Treatment for stress relief usually involves a combination of methods that can include lifestyle changes, counseling, and relaxation or stress-management techniques. The treatment of your stress will vary greatly depending on the types of symptoms you are experiencing and how severe they are. Treatment can range from simple reassurance to inpatient care and evaluation in a hospital setting.
Once a careful workup and evaluation by a doctor to rule out medical causes of your symptoms and to assist in identifying stress-related or emotional conditions has occurred, there are several ways to relieve stress. Depending on your personality and lifestyle, one or more of these modalities may be right for you:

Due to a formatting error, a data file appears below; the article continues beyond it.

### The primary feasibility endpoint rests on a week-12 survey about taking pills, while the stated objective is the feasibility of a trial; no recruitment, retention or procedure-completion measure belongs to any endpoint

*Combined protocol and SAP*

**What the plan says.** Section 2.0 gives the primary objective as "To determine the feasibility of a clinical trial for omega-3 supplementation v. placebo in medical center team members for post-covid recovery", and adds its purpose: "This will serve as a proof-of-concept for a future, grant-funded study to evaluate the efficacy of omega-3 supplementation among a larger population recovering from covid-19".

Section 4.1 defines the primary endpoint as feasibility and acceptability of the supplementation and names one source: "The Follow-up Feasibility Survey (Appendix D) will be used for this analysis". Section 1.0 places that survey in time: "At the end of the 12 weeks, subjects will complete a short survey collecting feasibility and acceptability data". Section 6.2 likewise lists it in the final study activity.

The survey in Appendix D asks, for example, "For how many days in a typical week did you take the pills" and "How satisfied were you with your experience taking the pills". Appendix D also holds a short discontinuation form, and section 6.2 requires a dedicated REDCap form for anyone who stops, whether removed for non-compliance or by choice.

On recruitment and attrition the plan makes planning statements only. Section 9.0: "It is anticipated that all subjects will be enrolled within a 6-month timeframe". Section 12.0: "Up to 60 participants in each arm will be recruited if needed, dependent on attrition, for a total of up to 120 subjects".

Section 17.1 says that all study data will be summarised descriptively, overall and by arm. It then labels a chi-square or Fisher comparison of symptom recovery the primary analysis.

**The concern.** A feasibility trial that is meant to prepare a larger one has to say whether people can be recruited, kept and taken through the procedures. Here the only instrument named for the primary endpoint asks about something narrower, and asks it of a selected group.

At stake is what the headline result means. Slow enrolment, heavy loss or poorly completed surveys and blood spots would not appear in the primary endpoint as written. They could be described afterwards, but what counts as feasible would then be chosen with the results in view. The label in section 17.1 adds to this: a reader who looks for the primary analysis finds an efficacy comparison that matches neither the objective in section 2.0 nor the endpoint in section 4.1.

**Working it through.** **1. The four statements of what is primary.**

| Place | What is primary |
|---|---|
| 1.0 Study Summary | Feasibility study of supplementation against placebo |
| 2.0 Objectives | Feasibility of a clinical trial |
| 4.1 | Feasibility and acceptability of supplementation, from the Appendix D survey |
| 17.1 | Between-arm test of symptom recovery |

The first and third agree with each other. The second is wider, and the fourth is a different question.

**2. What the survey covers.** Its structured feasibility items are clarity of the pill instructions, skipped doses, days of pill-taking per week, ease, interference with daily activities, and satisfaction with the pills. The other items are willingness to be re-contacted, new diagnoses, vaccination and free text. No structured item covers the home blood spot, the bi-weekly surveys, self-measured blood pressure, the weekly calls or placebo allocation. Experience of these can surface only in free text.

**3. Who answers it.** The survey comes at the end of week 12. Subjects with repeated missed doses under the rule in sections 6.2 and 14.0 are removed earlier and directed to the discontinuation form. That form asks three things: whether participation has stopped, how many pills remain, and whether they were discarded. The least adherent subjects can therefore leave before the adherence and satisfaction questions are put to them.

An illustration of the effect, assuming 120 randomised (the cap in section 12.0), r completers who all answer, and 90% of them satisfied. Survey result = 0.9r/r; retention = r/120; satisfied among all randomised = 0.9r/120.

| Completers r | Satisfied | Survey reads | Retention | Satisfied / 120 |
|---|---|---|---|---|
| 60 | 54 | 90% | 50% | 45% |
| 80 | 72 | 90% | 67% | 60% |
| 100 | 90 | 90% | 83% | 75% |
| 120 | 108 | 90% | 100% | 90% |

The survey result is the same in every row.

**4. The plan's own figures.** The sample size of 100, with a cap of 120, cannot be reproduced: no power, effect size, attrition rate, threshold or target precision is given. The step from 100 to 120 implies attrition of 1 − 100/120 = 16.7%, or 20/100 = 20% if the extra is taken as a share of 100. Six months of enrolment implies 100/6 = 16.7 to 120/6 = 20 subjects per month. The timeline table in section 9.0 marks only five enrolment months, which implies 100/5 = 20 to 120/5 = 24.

- Regular exercise program;
- Healthy diet and nutrition habits;
- Biofeedback as indicated;
- Yoga or related exercise;
- Counseling by qualified mental-health professionals, as needed;
- Medical intervention for any physical problems discovered.
Lifestyle changes & home remedies
What are some lifestyle changes or home remedies that can help me manage stress?
The following lifestyles and home remedies might help you cope with stress:
- Be aware of your stressors and your emotional and physical reactions. Don’t ignore your distress. Determine what are the things that distress you. Determine how your body responds to the stress. Do you become nervous or physically upset?
- Recognize what you can change: change your stressors by avoiding or eliminating them completely. Reduce their intensity or frequency. Shorten your exposure to stress (take a break, leave the stressful environment).